Your browser is not supported by our website. Please be aware that your experience may not be ideal. We suggest you upgrade to Google Chrome, or alternatively call 1300 23 63 82 and we’ll be happy to support you over the phone.

Keeping physically active during COVID-19

20th April 2020

Staying physically active during COVID-19 is vitally important, and has lots of benefits to physical and emotional health, writes Madeleine Guthridge, Physiotherapist at Macedon Ranges Health.

Exercise is one of the 4 reasons you are able to leave your house, but you must ensure you remain 1.5 meters away from others. There are also lots of fun and effective ways to exercise in your home. This is a great time to think about the best way for you to keep active during the current restrictions.

The current government regulations may have changed the way many people choose to exercise and stay active. Exercise classes, group exercise programs, outdoor gyms and playgrounds and indoor exercise facilities are all currently closed. Some personal training sessions are continuing to operate with a maximum of 2 participants (including the trainer) and strict social distancing requirements of 1.5m. You are still allowed to exercise in groups of 2 (practicing social distancing) or with members of your household (who are exempt from maximum of 2 people rule).

For people experiencing difficulty with movement and needing support, Physiotherapy and Exercise Physiology appointments are an essential service and will continue to be available at Macedon Ranges Health either in person or via telehealth.

The key concepts for you to know:

  • Try to be active on most days, or everyday, of the week
  • The amount of physical activity you need each day depends on your age group

Infants (0-1 year): 30 minutes per day

Toddlers (1-2 years) and Preschoolers (3-5 years): At least 180 minutes per day

Children and young people (5-17 years): 60 minutes per day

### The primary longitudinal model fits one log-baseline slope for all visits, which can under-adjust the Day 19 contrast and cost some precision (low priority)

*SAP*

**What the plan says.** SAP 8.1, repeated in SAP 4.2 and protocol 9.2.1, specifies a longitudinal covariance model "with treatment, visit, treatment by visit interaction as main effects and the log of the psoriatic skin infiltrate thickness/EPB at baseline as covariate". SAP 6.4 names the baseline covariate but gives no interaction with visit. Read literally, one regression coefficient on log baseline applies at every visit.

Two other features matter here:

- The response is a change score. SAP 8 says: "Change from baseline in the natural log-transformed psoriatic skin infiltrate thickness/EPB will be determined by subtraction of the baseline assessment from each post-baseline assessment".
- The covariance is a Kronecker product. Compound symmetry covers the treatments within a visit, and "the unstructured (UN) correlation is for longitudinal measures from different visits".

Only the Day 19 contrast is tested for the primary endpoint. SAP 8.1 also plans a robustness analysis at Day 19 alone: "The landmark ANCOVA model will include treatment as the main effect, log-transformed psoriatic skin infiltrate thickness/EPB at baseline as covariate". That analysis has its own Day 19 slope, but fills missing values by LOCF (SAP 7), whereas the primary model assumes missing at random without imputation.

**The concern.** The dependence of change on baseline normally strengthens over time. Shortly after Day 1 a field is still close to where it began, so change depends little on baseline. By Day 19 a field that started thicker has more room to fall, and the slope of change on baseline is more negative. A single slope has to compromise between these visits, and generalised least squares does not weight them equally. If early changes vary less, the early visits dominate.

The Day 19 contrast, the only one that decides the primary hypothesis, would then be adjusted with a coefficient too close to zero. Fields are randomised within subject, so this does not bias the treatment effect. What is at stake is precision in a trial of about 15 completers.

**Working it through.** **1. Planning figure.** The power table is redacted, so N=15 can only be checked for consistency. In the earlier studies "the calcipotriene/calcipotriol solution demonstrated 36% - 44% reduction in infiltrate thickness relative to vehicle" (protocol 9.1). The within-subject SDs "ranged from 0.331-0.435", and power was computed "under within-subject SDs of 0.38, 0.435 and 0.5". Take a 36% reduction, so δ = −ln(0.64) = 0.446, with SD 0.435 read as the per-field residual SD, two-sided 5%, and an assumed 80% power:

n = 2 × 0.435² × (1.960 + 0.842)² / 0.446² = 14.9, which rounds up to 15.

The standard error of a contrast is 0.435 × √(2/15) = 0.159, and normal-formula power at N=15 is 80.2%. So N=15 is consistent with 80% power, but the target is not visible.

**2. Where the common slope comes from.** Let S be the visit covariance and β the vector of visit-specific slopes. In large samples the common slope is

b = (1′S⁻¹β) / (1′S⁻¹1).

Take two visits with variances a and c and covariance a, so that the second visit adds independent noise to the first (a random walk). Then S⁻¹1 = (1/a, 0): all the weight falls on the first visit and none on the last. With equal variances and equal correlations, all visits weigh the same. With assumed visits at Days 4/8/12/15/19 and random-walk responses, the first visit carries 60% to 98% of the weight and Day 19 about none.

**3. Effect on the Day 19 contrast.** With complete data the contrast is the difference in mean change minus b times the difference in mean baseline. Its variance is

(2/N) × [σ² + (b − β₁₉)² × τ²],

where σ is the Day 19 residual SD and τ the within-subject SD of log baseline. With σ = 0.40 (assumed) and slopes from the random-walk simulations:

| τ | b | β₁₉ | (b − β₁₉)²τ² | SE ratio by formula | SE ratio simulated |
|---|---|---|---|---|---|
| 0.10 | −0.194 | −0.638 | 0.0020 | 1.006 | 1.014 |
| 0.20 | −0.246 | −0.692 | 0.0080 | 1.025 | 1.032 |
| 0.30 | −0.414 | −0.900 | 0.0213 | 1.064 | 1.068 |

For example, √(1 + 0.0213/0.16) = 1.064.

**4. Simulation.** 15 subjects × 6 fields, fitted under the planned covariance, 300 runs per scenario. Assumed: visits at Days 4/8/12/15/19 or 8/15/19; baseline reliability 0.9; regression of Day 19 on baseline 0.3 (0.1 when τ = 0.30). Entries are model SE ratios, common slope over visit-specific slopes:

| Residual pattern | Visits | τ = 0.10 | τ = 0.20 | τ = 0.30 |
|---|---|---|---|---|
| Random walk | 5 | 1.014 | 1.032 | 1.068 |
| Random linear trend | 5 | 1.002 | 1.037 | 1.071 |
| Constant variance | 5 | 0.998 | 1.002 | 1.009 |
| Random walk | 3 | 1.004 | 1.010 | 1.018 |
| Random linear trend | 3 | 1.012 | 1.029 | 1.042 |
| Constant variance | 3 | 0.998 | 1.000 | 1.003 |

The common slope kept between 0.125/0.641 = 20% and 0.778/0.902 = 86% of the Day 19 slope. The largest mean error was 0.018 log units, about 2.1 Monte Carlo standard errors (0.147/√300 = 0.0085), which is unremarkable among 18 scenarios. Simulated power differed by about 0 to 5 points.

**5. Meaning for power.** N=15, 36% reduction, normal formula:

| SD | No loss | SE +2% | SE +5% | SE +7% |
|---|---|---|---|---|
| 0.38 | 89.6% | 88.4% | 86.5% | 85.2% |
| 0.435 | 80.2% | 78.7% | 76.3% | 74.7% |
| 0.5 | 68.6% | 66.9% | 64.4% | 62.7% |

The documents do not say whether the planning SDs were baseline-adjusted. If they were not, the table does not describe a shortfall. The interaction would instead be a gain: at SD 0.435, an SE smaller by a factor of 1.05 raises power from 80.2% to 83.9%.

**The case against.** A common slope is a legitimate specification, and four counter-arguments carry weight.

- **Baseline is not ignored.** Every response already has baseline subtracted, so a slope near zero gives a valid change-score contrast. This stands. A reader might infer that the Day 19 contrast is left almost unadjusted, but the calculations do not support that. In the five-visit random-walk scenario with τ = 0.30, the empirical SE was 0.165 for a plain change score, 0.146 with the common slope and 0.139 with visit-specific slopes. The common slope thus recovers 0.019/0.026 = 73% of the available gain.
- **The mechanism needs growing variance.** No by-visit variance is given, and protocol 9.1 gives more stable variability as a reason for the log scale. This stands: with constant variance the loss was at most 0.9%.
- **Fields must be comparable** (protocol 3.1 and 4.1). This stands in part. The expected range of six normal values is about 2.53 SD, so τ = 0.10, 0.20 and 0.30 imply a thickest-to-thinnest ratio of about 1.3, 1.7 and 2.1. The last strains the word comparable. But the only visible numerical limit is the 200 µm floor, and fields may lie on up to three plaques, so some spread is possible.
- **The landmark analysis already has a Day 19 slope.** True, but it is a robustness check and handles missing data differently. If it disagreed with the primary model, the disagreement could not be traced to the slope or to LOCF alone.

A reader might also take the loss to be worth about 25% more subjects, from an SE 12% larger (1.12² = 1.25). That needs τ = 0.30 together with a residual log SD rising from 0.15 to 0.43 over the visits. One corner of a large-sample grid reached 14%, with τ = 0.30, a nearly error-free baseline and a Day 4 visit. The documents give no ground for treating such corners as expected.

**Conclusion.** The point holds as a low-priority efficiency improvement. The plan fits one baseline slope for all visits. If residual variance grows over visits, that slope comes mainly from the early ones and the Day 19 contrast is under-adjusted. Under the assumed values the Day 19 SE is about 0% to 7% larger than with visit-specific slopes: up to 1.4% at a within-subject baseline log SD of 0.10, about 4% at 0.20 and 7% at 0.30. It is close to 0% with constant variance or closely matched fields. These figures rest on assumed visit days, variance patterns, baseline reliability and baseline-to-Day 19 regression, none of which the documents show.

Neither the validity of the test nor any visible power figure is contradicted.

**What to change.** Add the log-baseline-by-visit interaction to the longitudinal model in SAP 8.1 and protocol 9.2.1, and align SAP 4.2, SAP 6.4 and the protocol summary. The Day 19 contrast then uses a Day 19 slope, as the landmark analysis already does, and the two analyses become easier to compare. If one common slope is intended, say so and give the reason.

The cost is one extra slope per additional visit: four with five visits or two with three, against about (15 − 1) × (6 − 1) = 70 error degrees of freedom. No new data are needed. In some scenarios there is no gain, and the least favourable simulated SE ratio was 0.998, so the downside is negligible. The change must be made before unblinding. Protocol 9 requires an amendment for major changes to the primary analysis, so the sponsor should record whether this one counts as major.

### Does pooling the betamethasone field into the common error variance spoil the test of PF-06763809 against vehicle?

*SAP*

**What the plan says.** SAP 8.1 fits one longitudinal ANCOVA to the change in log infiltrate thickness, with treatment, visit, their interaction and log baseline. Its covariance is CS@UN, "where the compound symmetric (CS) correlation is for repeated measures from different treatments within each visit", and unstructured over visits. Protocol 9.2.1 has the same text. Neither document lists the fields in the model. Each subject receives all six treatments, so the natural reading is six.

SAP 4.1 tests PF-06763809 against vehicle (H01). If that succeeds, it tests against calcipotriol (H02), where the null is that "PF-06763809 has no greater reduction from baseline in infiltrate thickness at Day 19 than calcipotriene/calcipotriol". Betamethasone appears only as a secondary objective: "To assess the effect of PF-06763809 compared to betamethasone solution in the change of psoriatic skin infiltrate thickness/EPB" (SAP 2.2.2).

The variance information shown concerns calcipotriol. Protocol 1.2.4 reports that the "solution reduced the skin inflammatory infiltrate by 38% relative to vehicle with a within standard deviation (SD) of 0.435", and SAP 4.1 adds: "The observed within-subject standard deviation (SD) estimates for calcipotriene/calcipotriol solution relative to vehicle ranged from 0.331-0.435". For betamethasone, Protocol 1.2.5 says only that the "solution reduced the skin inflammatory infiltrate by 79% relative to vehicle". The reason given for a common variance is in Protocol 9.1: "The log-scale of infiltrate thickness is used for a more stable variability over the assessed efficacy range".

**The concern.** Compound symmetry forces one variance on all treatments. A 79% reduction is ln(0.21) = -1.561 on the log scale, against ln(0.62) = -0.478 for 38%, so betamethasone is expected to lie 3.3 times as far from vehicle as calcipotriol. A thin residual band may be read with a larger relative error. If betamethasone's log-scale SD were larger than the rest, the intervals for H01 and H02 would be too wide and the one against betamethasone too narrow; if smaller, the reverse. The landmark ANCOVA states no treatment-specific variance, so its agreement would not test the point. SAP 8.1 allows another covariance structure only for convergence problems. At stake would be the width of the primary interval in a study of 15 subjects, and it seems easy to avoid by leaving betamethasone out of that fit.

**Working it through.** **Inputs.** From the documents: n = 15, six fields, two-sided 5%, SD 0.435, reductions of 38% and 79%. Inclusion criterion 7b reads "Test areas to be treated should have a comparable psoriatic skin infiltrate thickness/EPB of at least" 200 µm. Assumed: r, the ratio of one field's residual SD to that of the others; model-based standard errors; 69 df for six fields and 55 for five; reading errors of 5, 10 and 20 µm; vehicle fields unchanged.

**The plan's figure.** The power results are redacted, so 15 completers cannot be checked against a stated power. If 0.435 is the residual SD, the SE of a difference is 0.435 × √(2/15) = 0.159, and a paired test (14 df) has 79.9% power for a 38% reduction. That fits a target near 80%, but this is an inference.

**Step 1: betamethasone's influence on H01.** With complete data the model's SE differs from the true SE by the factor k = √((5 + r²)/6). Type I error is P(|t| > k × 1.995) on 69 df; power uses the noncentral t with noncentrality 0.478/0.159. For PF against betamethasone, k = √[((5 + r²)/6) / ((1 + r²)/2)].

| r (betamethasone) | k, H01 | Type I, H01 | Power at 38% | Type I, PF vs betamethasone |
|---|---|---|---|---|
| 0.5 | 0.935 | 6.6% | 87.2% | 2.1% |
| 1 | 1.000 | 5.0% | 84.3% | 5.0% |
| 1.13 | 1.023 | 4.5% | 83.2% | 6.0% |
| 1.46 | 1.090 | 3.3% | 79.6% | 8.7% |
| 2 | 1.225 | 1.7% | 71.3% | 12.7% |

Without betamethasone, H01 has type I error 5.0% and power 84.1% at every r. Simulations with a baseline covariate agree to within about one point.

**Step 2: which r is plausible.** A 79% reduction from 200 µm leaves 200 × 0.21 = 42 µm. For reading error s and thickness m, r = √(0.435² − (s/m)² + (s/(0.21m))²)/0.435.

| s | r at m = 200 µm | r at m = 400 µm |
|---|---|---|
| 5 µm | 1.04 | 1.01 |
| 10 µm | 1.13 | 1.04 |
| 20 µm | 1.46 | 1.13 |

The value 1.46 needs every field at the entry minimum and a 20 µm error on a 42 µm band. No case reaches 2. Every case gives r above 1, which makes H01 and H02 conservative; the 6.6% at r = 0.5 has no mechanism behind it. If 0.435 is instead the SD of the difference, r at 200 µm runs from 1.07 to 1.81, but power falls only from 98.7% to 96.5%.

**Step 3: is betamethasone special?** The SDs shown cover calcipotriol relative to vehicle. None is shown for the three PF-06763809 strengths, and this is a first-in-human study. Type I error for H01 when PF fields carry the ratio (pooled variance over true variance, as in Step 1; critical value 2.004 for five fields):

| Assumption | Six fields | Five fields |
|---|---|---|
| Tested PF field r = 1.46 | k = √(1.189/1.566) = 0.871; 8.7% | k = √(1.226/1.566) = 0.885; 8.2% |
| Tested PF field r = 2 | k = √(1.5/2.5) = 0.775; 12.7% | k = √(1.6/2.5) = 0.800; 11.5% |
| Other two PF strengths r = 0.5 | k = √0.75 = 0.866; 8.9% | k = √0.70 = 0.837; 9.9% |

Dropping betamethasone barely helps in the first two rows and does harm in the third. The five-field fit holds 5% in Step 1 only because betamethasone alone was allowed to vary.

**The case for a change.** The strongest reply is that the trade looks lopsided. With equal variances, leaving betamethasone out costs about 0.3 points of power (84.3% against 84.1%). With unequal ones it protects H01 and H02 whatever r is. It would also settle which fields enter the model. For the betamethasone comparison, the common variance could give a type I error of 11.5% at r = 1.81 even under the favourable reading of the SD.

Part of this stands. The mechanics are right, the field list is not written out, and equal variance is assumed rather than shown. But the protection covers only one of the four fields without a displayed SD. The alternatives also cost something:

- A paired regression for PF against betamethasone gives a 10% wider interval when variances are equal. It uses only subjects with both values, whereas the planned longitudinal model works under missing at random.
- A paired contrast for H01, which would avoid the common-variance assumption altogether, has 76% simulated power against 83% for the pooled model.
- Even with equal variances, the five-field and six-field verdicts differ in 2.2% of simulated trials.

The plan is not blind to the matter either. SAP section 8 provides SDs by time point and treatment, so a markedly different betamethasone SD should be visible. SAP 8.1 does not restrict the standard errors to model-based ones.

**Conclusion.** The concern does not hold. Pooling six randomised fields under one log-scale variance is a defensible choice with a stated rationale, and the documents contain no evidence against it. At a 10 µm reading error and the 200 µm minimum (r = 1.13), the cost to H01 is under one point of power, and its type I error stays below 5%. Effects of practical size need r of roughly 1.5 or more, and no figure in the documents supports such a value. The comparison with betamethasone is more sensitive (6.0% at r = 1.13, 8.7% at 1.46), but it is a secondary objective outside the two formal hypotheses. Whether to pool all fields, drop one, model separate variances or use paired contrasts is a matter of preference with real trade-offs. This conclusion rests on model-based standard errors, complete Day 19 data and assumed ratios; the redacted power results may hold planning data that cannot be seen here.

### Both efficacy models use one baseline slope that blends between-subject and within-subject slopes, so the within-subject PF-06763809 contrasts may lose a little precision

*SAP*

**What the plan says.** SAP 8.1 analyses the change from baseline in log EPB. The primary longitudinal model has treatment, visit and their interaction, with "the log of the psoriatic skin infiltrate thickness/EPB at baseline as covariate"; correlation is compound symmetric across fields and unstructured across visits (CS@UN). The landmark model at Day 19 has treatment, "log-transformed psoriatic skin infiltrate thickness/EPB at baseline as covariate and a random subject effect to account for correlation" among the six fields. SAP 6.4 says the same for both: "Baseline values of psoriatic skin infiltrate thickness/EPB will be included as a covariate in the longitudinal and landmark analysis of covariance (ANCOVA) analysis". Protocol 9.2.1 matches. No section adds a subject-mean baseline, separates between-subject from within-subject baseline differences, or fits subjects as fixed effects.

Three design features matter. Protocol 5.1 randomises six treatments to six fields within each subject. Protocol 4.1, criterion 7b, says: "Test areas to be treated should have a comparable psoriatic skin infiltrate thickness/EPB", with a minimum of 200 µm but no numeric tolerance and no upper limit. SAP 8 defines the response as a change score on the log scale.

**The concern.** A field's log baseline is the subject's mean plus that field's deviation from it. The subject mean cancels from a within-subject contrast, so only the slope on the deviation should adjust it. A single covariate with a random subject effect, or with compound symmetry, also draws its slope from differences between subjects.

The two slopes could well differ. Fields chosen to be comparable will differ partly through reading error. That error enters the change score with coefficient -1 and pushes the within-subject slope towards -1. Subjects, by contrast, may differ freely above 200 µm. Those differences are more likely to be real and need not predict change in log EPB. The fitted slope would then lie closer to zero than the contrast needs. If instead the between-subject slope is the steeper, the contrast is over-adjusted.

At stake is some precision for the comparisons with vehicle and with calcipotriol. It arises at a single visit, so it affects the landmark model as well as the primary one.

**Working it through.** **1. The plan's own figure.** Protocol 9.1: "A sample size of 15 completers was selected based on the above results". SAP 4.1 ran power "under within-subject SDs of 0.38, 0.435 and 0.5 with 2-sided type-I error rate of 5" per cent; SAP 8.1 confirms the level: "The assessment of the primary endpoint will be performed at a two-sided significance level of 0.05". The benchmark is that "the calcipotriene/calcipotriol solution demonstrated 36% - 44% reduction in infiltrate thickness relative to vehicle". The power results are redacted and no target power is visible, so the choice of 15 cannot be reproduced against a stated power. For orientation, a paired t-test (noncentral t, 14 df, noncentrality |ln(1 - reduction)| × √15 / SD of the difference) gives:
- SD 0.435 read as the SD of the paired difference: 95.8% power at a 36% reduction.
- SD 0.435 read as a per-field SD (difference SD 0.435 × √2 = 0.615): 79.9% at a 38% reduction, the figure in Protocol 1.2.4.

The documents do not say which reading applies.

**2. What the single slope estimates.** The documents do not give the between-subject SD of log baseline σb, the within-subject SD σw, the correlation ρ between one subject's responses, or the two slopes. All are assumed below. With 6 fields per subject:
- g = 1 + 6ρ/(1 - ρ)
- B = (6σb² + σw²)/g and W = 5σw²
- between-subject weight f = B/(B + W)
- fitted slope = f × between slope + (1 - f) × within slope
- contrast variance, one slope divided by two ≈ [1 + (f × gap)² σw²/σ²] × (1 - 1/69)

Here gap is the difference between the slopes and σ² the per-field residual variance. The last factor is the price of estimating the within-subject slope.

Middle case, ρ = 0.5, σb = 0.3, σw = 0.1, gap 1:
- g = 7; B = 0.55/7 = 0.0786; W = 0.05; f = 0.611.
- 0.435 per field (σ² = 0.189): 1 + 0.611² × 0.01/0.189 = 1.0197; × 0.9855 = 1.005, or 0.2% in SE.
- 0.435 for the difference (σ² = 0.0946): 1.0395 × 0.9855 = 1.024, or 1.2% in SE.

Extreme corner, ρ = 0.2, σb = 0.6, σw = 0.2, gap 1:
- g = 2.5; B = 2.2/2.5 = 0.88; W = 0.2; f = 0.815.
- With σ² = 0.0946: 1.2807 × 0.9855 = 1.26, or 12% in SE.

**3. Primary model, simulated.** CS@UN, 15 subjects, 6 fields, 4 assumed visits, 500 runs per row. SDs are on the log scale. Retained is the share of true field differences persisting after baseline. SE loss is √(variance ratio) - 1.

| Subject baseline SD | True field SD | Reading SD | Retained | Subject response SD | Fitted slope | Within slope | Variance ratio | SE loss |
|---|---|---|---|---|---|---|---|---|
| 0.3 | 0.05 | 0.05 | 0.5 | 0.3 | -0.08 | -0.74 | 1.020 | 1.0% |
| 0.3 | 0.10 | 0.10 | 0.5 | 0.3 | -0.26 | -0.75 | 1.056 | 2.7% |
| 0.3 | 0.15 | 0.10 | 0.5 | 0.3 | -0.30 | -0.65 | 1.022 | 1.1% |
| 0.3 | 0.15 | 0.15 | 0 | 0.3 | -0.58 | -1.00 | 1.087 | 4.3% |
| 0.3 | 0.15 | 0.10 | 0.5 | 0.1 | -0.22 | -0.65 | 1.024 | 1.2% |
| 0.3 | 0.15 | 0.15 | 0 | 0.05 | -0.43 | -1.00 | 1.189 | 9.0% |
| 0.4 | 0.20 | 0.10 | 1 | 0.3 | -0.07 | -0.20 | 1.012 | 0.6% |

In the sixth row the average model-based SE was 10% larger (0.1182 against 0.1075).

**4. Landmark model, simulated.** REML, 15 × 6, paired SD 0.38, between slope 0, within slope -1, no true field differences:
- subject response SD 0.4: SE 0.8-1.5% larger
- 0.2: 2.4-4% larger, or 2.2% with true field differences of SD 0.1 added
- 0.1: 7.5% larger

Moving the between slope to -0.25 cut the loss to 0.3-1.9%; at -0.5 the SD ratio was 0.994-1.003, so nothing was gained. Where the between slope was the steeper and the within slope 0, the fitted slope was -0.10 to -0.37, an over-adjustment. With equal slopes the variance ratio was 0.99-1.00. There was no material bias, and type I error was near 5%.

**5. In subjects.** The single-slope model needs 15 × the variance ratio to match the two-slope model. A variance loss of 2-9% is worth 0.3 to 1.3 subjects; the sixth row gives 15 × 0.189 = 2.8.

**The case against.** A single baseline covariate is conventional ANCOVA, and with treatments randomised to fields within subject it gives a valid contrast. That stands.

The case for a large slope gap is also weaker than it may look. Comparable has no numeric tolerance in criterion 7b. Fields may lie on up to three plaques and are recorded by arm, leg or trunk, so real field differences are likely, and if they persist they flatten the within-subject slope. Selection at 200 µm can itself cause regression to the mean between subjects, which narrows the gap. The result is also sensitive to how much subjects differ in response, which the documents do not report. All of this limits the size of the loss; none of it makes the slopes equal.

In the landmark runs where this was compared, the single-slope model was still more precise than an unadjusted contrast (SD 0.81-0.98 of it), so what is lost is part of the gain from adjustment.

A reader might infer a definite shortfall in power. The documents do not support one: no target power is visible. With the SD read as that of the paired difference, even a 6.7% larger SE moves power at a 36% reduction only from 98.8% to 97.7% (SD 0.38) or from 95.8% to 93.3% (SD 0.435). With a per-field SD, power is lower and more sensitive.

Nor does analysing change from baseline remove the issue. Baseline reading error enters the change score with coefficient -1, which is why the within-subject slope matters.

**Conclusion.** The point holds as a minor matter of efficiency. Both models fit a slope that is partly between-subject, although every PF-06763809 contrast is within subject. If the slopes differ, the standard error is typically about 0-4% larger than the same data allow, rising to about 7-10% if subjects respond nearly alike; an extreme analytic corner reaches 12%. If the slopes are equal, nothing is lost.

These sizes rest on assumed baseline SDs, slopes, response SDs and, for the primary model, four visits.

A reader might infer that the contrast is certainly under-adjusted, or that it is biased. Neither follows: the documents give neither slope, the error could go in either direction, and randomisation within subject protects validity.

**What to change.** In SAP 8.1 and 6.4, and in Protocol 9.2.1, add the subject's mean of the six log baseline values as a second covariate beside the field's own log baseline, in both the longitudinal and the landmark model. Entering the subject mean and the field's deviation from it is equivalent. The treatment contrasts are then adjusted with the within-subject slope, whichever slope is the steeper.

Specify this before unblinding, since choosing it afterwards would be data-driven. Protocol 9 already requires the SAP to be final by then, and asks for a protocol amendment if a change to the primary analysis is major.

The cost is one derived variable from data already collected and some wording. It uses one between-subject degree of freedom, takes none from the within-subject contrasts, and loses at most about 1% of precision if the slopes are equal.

Adults (18-64 years): 30 minutes per day

Older Australians (65 years and over): Aim for 30 minutes per day

  • Remember even a slight increase in physical activity has health benefits, so start in a way that works for you, rather than trying to meet these targets straight away.
  • Build up slowly, especially if you don’t regularly exercise regularly, or you haven’t exercised recently. You can think about gradually building up the time you exercise, the number of times you repeat an activity, the intensity of the exercise (eg walking up a hill or stairs instead of on flat ground), or decreasing the rest breaks you take.
  • Think about your sedentary (sitting down) time as well as your activity levels. Try to reduce your sitting time, and get up and move frequently. Try to do some daily activites in standing rather than sitting.
  • Try to avoid long stretches of continuous screen time (that isn’t work or school related).
  • Safety is important. Make sure you drink plenty of water, wear flat, supportive footwear, take your mobile phone with you, or let someone else know where you’ll be and when you’ll be back.

If you would like more information on how much exercise you should be doing, the Department of Health has physical activity guidelines for every age group.

Madeleine Guthridge

Physiotherapist, Macedon Ranges Health

 

Exercising during coronavirus

Macedon Ranges Health Exercise Trainer Nicolette shares some tips for staying active whilst our usual exercise programs are on hold.

Watch for a warm up tutorial!

 

Living in the Macedon Ranges?

Services continue at Macedon Ranges Health

Learn more